Eighty-three years ago William Duncan Strong, an anthropologist from Chicago's Field Museum of Natural History stole 22 Inuit remains from Labrador.
The museum had tried to cover up the event and keep the secret under wraps. During the winter of 1927- 1928 Strong was at the Rawson-McMillan Subarctic Expedition collecting valuable data on the Naskapi Indians of Labrador according to his bio page at Columbia.edu
. The page doesn't include information that he removed the remains without permission.
The story came out in 2008 when a researcher sent a note about gossip he heard around the campfire to Labrador’s Torngâsok Cultural Centre. That message from the Smithsonian Institution researcher revealed that there could be the bones of their ancestors at the Field Museum.
For two years a team from Labrador worked to retrieve those remains.
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“The story is quite unbelievable. In a way, it could turn into a happy story, even though what was done was immoral, disrespectful and disgraceful. Now we want to do what is right,” said Johannes Lampe, Minister of Culture in the Nunatsiavut Inuit government of northern Labrador.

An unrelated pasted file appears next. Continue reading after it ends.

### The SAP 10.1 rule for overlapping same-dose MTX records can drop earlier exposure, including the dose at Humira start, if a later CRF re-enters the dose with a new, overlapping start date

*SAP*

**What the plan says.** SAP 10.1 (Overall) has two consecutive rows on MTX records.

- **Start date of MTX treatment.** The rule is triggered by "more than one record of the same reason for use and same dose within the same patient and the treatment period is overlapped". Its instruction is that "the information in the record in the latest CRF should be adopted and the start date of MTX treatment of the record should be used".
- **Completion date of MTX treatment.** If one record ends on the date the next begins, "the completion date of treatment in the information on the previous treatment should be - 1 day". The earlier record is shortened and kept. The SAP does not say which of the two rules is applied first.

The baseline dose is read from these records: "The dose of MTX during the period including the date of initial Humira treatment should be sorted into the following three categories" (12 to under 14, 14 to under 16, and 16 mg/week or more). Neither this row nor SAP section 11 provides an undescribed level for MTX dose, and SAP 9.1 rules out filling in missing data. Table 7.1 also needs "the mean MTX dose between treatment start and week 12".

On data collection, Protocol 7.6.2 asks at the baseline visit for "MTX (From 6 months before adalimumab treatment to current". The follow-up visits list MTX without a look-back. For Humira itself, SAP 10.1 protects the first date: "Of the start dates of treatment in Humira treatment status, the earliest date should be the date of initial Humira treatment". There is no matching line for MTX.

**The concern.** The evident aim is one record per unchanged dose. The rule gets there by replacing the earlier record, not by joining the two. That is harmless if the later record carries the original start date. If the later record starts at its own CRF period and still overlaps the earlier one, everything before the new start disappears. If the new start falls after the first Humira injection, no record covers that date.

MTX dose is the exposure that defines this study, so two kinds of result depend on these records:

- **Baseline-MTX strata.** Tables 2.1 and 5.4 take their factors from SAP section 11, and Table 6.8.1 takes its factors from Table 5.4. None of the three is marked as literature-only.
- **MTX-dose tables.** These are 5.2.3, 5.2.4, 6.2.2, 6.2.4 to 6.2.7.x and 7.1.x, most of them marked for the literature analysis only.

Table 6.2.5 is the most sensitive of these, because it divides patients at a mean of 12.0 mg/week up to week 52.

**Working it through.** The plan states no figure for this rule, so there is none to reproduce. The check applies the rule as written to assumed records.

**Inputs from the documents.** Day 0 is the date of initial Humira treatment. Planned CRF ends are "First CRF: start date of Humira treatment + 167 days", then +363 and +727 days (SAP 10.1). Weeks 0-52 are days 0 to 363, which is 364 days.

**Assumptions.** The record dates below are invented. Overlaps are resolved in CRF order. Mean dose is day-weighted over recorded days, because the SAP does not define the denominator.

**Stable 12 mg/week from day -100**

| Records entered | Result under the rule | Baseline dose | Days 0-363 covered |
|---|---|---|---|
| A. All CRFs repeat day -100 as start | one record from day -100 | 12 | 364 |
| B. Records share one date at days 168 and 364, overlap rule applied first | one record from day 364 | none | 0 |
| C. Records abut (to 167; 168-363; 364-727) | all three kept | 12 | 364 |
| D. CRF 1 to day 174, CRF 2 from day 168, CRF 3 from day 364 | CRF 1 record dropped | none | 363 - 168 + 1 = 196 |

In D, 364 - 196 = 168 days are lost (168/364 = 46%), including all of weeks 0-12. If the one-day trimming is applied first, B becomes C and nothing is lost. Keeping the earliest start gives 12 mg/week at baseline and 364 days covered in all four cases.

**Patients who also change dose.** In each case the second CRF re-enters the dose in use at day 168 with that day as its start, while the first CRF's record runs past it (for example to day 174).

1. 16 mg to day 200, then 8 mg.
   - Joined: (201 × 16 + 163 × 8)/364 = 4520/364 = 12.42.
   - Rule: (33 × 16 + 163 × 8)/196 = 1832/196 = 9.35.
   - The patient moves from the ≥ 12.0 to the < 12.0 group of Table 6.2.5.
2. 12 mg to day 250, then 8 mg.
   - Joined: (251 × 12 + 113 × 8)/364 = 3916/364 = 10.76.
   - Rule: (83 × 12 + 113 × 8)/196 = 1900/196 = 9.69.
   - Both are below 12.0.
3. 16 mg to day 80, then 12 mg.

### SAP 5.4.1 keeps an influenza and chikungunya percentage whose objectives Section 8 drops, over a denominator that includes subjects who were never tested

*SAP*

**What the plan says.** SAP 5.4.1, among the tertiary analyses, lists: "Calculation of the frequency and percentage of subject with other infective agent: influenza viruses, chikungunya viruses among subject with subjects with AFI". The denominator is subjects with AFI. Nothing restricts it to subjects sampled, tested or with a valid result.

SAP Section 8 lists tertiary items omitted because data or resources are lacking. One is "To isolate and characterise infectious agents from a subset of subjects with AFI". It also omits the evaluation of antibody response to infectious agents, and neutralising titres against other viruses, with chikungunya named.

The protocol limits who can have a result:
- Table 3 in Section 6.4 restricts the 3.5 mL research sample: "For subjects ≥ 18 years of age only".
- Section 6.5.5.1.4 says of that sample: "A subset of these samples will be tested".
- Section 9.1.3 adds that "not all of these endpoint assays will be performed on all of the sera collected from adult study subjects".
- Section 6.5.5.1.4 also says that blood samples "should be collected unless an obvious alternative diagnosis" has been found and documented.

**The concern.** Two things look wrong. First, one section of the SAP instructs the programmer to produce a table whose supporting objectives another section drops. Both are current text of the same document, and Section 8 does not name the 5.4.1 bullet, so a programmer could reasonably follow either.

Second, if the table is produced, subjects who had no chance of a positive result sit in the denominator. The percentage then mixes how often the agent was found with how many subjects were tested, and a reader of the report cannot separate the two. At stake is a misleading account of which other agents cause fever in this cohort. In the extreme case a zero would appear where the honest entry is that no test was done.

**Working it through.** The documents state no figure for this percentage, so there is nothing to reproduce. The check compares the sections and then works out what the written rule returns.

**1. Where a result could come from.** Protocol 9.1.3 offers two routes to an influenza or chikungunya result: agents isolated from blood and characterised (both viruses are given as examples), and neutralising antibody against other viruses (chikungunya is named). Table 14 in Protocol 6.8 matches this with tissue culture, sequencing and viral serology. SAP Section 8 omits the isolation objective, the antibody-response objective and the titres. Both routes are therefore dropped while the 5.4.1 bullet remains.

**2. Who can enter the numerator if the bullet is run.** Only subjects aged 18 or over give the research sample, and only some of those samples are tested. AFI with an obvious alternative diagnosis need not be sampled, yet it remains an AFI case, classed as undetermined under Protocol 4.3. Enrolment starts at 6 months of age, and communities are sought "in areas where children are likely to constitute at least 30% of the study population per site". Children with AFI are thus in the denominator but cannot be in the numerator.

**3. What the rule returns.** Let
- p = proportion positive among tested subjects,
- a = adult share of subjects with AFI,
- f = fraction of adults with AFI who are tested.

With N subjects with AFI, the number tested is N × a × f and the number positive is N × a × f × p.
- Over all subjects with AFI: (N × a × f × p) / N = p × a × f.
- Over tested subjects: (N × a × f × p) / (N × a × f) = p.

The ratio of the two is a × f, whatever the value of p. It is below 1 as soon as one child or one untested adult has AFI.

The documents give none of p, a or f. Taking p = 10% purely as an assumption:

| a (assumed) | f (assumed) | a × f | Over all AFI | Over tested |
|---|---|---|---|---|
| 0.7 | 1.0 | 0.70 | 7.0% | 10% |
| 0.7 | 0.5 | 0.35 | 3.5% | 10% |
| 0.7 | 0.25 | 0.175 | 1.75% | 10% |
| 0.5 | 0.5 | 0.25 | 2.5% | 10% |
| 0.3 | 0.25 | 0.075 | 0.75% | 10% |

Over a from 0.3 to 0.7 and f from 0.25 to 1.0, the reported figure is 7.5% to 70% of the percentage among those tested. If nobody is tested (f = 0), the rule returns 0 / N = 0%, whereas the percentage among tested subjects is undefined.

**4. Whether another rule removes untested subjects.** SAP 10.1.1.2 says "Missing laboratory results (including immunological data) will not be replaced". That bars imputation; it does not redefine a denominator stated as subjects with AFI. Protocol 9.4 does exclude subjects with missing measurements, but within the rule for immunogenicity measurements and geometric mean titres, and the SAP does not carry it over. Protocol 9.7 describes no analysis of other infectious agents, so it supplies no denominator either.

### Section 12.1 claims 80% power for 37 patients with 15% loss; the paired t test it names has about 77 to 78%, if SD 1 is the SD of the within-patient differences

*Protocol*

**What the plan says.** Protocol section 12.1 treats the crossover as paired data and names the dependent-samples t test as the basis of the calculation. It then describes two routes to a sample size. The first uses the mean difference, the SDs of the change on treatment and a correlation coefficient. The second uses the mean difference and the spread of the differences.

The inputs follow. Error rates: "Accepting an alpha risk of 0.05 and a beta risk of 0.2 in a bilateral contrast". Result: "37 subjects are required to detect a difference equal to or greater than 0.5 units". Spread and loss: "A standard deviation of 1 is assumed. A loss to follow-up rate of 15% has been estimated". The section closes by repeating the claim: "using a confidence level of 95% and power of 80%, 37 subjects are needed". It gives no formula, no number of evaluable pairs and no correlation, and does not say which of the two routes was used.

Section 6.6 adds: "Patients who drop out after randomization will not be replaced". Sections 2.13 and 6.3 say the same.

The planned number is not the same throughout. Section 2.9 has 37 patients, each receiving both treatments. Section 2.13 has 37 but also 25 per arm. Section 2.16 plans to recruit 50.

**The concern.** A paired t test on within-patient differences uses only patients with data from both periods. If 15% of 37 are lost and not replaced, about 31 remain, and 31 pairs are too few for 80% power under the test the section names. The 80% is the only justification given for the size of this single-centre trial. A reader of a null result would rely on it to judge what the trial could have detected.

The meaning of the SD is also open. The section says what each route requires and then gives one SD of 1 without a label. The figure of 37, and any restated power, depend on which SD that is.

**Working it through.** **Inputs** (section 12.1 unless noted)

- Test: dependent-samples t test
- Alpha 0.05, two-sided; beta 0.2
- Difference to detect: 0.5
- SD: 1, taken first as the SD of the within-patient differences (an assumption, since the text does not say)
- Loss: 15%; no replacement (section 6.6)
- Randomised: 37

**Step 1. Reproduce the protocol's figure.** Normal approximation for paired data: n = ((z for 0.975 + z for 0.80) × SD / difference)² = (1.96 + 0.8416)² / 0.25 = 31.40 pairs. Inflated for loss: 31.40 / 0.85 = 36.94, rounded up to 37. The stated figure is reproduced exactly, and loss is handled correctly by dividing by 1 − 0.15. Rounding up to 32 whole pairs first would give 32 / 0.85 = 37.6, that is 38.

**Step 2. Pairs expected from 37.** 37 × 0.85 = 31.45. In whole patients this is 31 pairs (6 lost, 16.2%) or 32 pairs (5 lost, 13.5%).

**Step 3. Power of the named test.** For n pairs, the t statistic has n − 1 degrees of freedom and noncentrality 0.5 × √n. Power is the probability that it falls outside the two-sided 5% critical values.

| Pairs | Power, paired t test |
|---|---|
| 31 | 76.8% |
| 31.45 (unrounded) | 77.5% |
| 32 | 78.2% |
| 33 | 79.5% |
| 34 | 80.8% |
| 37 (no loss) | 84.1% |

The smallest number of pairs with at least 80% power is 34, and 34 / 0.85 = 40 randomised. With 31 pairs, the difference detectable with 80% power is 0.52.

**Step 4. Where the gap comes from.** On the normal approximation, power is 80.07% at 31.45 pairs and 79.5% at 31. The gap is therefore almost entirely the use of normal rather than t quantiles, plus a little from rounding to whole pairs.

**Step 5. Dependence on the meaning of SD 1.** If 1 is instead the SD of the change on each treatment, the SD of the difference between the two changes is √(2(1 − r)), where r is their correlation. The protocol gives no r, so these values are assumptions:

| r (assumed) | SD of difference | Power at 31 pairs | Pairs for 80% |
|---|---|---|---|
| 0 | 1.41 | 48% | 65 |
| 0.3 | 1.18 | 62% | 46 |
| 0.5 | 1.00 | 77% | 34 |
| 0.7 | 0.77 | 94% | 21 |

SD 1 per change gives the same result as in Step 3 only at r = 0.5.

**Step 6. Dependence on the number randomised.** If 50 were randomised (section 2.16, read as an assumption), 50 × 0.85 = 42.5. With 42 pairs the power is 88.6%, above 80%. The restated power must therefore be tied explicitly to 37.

In the cold winter months that Strong was in Labrador he was researching the community of Zoar. The area was founded in the mid-1800's by Moravian missionaires. In 1894 only a graveyard remained.
Strong got in trouble with the local authorities when he started digging up graves. He was ordered to return the site to it's original condition. Strong filled the graves but didn't rebury the bones of 22 Inuits. He then went back to his home base, Field Museum. The museum was unaware that the find was from grave robbing.
In May Nunatsiavut Culture Minister Johannes Lampe traveled to Chicago to prepare the remains for their return home.
Field Museum of Natural History's president John McCarter Jr. said that with the return and reburial that the museum can close a sad chapter of their history.
More than 75 people
attended the reburial ceremony today in northern Labrador of the remains of 22 remains from the Zoar community.
Helen Robbins, Chicago Field Museum, told CBC
"We know that [William Duncan Strong] knew it was wrong, and the institution knew it was wrong because they tried to cover it up and kept it secret...so they had a real awareness the community was unhappy," said Robins.